The UK Department for Business, Energy and Industrial Strategy (BEIS), a government department created by Prime Minister Theresa May in 2016, has released data which shows that greenhouse emissions fell by 6 percent in 2016.
Carbon dioxide, one of the main greenhouse gases, was down by 7 percent compared to 2015.
Official provisional estimates of 2016 UK greenhouse gas emissions show 42% reduction since 1990: https://t.co/1eb60yC4JD pic.twitter.com/GsYphxH7sB— Dept for BEIS (@beisgovuk) 30 March 2017
The department attributed several reasons for the fall in greenhouse emissions with a major contributing factor being that people were using less coal for electricity.
Coal use in the UK has fallen 74 percent since 2006 and is now 12 times below the record used in 1956. The demand has fallen precipitously because of cheaper gas, the expansion of renewables and alternative energy and the closure of Britain's biggest steelmaker in Redcar in late 2015.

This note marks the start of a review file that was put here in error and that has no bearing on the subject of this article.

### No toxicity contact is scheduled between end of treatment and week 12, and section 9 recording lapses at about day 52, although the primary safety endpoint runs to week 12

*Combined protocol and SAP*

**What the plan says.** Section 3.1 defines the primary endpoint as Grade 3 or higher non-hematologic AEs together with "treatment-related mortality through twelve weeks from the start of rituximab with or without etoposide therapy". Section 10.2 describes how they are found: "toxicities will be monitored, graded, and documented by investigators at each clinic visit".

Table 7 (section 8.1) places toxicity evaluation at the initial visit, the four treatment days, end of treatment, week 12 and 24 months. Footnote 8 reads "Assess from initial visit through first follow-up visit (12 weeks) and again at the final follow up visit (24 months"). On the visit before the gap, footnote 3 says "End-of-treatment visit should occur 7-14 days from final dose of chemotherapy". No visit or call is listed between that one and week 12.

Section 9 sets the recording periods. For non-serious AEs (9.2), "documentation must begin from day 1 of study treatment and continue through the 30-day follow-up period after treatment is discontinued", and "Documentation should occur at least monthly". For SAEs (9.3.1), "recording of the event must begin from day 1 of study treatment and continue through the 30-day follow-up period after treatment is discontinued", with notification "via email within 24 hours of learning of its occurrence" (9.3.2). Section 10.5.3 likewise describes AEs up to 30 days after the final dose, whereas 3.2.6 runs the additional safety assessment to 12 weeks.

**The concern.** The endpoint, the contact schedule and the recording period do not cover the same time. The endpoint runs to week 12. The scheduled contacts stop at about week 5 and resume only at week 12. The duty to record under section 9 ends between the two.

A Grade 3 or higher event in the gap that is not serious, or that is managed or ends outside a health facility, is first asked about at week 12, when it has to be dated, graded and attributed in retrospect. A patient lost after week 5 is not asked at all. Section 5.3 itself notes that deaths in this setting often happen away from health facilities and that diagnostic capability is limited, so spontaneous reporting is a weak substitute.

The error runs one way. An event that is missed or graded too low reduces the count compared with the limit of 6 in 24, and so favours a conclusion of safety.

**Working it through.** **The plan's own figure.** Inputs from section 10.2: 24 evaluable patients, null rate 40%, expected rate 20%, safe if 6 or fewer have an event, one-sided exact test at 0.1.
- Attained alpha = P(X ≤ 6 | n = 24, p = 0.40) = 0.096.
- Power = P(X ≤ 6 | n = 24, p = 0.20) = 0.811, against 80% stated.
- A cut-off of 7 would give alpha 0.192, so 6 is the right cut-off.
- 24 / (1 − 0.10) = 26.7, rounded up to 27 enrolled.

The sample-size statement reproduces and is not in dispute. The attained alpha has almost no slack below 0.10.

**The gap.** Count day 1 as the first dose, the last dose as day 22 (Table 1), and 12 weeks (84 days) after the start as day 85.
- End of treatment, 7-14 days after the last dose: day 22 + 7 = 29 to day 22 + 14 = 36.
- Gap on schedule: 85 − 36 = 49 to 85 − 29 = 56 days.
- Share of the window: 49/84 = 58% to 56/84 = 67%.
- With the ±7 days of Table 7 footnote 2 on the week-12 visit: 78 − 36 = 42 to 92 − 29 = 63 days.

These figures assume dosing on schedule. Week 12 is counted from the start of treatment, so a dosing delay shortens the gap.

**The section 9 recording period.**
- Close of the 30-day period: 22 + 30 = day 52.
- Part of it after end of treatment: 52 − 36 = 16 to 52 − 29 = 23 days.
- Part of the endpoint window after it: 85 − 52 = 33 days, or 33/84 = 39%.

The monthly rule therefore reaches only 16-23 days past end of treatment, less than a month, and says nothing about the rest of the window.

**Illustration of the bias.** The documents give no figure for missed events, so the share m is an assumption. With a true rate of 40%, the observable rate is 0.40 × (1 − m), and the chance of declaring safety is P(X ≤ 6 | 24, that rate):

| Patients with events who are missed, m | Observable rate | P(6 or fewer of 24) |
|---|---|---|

The amount of coal burned in the UK is falling rapidly, new government data shows.— Skeptical Science (@skepticscience) December 25, 2016
The collapse has been… https://t.co/j5HKE9ooqO
In 2016, three coal-fired power stations closed in the UK and as a result, UK wind farms generated more power than coal in 2016, even though wind output declined slightly compared to 2015.
BEIS also reported that the energy sector emissions were down by 19 percent year on year, as coal plants closed or switched to biomass. There was also an increase in the use of gas, which is a less polluting fossil fuel.
The amount of carbon dioxide which has been omitted by the energy supply sector has also fallen by more than 54 percent since 1990.
All of this has signified good news for environmentalist who have been pushing for greenhouse gas emissions to be reduced in the UK for some time.
Overall the UK's greenhouse gas emissions have dropped by 42 percent since 1990, and carbon dioxide output is down 37 percent since then.
In 2016, emissions from business and industrial processes also dropped, but transport, homes and the public sector all saw slight rises.
However it wasn't all good news — while CO2 emissions from coal collapsed, CO2 from gas increased by 12.5 percent in 2016, as electric utilities switched from burning coal. But despite this increase, gas use remains well below the highs seen in the 2000s.